RHINELANDER - Fourteen years later and a family of superheroes are back on the big screen, but Incredibles 2 is also sparking some concerns.
After the movie's box office opening, movie theaters like Rouman Cinema in Rhinelander got a letter from Disney.
"There's some elements of the story with some of the characters, like the villain in particular, where they identify that there could be concern because of some of the strobing effects that are used," said Rouman Cinema owner George Rouman.
Those strobing effects caused some people to take to social media. Disney then contacted theaters encouraging them to let their customers know the strobe and flashing lights could cause some problems.
The message says, "It has come to our attention that some lighting effects in Incredibles 2 may affect photosensitive viewers. Out of an abundance of caution, we recommend that you provide at the box office and other appropriate places a notice to your customers containing the following: 'Incredibles 2 contains a sequence of flashing lights which may affect customers who are susceptible to photosensitive epilepsy or other photosensitivities.'"
Rouman put two copies of the notice at his box office.
Dr. Matthew Johnson with the Eye Clinic of Wisconsin says it's a worthy warning, but people don't have to panic.
"Folks who have history of migraine headaches or history of traumatic brain injury, a lot of them are more sensitive to certain visual stimulations," said Johnson.
Johnson says photosensitivity can be related to the brightness of lights and flicker frequency. He says certain people could experience eye strain, headaches, or migraines.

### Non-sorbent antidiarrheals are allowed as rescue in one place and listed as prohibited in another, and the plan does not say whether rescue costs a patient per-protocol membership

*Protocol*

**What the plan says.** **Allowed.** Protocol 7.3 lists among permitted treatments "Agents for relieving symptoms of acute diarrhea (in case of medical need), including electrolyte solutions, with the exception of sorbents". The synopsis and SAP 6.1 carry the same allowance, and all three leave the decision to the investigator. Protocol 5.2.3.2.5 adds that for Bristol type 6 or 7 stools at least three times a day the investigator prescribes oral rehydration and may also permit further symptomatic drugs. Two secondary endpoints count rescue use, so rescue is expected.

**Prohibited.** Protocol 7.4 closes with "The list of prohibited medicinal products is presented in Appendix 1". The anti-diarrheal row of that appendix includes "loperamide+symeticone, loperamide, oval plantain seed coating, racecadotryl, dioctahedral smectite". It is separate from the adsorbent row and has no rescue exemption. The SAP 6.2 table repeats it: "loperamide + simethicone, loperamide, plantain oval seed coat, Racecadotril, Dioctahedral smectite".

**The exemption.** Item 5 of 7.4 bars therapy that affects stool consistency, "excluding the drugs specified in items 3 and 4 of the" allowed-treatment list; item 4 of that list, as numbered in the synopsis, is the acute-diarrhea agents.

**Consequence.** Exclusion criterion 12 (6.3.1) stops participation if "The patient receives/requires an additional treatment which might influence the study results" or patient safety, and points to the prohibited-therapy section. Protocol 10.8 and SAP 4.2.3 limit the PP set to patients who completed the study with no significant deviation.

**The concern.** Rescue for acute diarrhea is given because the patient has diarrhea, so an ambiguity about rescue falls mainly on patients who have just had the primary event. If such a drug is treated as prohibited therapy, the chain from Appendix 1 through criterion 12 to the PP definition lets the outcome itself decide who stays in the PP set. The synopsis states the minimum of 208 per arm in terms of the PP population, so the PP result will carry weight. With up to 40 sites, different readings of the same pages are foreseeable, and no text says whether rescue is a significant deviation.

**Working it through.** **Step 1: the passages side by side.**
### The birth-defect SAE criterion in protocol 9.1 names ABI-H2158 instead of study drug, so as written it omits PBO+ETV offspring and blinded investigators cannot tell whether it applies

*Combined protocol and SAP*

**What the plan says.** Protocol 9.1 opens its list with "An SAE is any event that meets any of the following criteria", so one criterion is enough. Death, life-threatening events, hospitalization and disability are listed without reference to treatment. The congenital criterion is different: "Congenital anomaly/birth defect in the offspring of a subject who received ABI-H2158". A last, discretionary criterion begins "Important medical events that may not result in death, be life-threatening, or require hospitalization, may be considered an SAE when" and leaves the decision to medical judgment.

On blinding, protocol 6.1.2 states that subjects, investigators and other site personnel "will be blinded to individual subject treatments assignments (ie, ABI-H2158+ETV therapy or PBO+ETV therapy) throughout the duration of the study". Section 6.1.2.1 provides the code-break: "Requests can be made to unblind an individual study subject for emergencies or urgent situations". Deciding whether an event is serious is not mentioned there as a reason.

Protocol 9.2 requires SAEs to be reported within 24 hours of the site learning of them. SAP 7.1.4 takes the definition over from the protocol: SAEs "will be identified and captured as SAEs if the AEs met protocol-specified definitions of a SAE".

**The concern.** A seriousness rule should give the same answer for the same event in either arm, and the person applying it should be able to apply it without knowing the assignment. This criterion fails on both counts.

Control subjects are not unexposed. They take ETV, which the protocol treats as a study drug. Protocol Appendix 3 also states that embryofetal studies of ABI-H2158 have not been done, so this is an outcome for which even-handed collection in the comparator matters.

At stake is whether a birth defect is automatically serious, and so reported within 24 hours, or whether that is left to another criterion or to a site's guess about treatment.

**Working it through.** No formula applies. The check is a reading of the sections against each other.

The American Epilepsy Society sent Newswatch 12 this statement about Incredibles 2: "For people with photosensitive epilepsy, flashing lights or patterns can trigger a seizure. Photosensitivity occurs in approximately 0.3-3% of people with epilepsy. It is more common in patients with certain forms of epilepsy. Most people with epilepsy are not photosensitive. We can identify those at risk by using light stimulation during an electroencephalogram (EEG), which measures electrical activity in the brain. People with photosensitive epilepsy can reduce their risk by watching with the lights on or being further away from the stimulus. People who think they may be at risk should consult their clinician.
How flashing lights or patterns can trigger seizures is not entirely clear, but some studies suggest it is linked to the cerebral cortex, the part of the brain that transmits visual information to the rest of the brain. Certain patterns and flashing light may stimulate areas of the cortex that in turn trigger abnormal electrical activity in the neurons, or nerve cells, of the cortex."
George Rouman says this information is important to share with his customers. He adds the theater hasn't had any concerns.
"Hopefully everyone can use their judgement about whether or not they feel that they would have to caution themselves by attending," said Rouman.